U.S. copyright laws give all songwriters exclusive rights to their work. Music royalties are a percentage of gross or net profit or a fixed amount per sale or use to which a creator of a work is entitled. Royalties are determined by contract between the creator and distributor.
There are 4 different types of music royalties paid to songwriters:
- Mechanical royalties – Mechanical royalties are royalties paid from record companies for records sold based on exclusive rights to reproduce and distribute copyrighted works
- Public performance royalties – Public performance royalties are royalties paid by music users for songs in operation of their businesses and broadcasts based on exclusive rights to perform publicly copyrighted works
- Synchronization fees – Synchronization fees are royalties paid by users who synchronize music with their visual images based on exclusive rights to reproduce and distribute copyrighted works and to prepare derivative works of copyrighted materials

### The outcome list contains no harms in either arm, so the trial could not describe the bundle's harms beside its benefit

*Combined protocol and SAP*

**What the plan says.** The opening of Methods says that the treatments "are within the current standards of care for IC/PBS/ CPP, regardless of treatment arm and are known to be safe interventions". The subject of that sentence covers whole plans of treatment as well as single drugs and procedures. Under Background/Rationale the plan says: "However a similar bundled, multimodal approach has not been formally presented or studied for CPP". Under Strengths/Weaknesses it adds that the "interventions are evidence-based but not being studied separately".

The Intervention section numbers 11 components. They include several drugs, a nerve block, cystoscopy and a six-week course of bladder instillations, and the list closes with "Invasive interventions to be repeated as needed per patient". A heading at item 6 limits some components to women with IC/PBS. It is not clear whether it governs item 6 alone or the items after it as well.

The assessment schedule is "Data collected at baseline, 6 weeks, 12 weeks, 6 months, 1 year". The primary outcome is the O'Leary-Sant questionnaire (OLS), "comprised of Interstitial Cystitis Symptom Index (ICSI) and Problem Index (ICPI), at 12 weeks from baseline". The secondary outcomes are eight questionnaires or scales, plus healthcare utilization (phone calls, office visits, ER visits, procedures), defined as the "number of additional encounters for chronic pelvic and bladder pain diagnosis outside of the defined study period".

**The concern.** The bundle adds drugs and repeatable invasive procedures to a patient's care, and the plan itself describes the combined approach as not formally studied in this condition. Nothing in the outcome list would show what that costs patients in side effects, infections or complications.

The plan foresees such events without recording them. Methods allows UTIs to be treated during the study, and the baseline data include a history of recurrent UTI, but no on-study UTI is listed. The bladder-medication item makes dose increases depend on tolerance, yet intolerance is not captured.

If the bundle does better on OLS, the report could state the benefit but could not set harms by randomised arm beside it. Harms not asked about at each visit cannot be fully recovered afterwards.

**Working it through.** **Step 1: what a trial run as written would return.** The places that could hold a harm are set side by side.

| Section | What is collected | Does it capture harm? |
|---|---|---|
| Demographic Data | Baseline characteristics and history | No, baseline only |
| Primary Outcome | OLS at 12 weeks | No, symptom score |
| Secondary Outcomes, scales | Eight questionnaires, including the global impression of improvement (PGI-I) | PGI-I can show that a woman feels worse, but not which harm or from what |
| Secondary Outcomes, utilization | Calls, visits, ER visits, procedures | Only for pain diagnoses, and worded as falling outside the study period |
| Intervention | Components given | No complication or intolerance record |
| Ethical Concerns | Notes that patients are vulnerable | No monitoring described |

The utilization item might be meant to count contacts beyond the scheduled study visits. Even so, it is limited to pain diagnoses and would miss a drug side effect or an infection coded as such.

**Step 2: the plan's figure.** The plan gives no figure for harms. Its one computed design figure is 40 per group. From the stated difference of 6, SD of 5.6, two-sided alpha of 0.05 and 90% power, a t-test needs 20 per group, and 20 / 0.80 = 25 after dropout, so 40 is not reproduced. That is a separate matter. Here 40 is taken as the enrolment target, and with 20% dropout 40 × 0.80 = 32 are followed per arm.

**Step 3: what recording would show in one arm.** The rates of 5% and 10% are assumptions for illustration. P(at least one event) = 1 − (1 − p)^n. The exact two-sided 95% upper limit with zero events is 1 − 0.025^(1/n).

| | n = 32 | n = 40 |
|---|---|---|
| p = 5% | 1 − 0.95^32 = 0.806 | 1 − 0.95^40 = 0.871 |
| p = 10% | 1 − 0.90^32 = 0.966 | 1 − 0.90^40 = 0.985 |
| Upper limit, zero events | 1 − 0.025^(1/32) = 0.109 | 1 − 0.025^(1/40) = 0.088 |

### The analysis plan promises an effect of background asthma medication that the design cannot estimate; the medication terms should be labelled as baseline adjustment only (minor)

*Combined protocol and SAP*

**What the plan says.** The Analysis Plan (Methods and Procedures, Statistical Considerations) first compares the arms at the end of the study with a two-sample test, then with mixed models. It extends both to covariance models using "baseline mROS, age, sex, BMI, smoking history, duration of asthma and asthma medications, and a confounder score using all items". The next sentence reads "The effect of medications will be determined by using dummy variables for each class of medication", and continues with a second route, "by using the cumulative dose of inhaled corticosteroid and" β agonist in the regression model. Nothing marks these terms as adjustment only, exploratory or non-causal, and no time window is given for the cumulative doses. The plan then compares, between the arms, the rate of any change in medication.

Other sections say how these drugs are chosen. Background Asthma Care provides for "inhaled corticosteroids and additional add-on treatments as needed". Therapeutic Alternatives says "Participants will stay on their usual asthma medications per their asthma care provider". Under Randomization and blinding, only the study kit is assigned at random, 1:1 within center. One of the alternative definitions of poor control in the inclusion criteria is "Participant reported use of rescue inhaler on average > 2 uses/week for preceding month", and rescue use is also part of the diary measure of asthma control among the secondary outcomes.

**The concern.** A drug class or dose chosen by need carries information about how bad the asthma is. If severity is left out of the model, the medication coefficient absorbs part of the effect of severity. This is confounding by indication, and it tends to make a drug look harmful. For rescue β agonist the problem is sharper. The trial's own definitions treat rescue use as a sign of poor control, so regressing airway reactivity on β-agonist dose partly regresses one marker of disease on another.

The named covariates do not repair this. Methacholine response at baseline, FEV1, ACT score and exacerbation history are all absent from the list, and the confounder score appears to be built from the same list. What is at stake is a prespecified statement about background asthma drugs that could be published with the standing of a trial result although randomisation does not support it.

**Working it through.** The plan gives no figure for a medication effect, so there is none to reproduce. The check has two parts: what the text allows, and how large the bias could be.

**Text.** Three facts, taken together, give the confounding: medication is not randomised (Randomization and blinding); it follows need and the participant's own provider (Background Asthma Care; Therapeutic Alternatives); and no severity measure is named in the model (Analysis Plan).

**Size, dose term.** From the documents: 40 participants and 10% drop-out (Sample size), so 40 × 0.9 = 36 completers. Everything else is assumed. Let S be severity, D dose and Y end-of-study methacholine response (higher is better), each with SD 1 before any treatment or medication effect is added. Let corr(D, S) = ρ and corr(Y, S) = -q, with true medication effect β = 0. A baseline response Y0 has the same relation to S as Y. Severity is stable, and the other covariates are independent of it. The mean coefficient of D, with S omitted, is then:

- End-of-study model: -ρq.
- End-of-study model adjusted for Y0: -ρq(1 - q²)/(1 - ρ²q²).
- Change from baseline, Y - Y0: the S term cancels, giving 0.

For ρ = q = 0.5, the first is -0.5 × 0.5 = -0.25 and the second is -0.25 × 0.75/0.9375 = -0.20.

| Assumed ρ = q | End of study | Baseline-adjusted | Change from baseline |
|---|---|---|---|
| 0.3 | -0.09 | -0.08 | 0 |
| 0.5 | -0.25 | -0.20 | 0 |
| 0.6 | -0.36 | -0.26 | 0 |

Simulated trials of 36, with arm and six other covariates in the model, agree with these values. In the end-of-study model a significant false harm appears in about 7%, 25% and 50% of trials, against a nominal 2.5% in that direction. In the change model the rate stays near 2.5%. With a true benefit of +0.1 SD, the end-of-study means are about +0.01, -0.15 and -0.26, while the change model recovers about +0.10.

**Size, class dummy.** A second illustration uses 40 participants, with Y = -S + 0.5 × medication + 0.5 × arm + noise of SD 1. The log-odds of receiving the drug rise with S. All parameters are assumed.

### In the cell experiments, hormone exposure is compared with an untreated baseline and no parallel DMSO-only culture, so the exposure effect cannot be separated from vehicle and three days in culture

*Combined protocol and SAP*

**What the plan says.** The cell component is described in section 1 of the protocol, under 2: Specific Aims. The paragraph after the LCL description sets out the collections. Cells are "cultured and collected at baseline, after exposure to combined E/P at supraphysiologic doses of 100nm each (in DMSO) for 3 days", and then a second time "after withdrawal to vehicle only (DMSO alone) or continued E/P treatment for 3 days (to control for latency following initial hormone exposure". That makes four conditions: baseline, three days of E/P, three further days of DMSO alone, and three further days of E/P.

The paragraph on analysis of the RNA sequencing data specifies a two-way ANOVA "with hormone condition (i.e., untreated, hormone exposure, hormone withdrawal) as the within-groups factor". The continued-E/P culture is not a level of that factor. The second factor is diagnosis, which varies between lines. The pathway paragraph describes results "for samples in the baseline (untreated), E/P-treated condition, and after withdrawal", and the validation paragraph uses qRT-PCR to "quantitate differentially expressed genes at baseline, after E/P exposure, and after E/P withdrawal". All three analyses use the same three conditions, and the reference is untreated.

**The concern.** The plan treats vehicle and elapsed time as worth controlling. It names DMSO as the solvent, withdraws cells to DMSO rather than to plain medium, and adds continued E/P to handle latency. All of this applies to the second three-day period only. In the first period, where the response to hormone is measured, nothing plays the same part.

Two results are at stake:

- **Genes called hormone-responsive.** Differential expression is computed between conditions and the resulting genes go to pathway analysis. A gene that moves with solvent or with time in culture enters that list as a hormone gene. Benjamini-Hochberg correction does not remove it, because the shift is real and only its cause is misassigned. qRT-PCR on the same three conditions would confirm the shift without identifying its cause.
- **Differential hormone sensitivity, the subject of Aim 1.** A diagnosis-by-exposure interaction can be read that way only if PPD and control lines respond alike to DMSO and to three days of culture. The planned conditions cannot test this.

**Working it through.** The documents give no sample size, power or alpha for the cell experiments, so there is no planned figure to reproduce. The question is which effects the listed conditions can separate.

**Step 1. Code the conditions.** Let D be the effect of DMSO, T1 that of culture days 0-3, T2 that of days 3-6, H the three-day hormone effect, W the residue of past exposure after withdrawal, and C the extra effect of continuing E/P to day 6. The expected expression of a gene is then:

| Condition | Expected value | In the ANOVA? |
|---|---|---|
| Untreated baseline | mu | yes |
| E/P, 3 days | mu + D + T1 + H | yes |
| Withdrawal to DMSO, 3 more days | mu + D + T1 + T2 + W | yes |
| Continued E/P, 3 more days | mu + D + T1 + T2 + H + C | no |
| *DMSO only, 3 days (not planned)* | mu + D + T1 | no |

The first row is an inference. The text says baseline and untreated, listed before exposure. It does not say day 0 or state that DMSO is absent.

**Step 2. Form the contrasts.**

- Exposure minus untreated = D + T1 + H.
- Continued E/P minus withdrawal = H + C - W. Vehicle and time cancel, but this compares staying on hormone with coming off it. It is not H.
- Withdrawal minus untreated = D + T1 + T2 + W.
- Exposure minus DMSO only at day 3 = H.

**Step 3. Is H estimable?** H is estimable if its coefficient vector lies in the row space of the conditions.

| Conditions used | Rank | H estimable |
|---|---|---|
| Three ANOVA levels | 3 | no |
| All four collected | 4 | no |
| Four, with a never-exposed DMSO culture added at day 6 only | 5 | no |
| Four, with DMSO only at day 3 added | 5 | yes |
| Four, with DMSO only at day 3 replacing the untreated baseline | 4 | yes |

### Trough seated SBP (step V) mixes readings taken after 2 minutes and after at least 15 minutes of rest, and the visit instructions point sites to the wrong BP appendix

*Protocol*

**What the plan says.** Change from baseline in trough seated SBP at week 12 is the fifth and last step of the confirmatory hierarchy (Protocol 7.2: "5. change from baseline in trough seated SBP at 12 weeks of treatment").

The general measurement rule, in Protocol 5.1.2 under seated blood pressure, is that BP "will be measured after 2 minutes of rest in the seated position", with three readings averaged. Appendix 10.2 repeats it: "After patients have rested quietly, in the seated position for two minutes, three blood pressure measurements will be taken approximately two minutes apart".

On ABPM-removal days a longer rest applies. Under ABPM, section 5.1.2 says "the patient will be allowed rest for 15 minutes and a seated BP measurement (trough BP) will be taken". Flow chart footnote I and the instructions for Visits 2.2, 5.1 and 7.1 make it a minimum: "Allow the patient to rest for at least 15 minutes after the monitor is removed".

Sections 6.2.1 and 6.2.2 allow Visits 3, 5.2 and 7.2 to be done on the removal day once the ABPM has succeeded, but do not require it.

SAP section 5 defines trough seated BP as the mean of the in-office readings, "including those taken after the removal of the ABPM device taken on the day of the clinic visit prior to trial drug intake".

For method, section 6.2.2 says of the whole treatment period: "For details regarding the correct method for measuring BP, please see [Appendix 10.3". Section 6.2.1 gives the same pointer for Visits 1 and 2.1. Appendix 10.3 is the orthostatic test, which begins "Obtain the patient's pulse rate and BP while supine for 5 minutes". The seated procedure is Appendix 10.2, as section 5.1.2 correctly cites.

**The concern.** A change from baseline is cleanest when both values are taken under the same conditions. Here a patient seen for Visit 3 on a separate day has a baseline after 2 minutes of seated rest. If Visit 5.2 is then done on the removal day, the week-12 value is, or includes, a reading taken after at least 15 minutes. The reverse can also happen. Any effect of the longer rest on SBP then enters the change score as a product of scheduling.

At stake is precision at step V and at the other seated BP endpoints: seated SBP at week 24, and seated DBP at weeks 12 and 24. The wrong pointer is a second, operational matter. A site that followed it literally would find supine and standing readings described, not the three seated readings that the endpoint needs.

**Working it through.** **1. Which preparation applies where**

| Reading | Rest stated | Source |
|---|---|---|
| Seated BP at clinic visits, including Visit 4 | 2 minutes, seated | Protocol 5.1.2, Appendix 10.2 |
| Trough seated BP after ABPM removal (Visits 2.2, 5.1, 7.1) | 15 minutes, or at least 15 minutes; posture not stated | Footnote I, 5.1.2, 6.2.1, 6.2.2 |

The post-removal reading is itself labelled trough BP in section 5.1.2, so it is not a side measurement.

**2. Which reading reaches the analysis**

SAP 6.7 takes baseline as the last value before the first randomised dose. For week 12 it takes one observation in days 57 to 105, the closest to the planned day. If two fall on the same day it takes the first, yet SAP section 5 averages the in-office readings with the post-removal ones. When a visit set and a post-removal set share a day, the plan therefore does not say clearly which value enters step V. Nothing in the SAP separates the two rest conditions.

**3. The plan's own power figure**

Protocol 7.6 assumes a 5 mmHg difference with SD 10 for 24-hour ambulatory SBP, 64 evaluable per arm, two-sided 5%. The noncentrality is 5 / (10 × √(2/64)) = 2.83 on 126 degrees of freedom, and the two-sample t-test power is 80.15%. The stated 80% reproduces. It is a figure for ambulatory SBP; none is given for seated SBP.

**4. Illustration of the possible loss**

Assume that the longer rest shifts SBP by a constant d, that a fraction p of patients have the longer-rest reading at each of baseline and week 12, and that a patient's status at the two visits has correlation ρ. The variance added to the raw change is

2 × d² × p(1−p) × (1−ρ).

- Print music income – Print music income is royalties paid by music printers for sheet music based on the exclusive right to reproduce and distribute copyrighted works
Songwriters and publishers get the bulk of royalties. For instance, every time a song plays on the radio, the songwriter and publisher are getting a fixed amount for the use from the record company.
A musical performer usually gets royalties from the sale of their recordings on CDs and tapes. This practice is based on copyright law and the fact that radio play generates more sales for the music performer.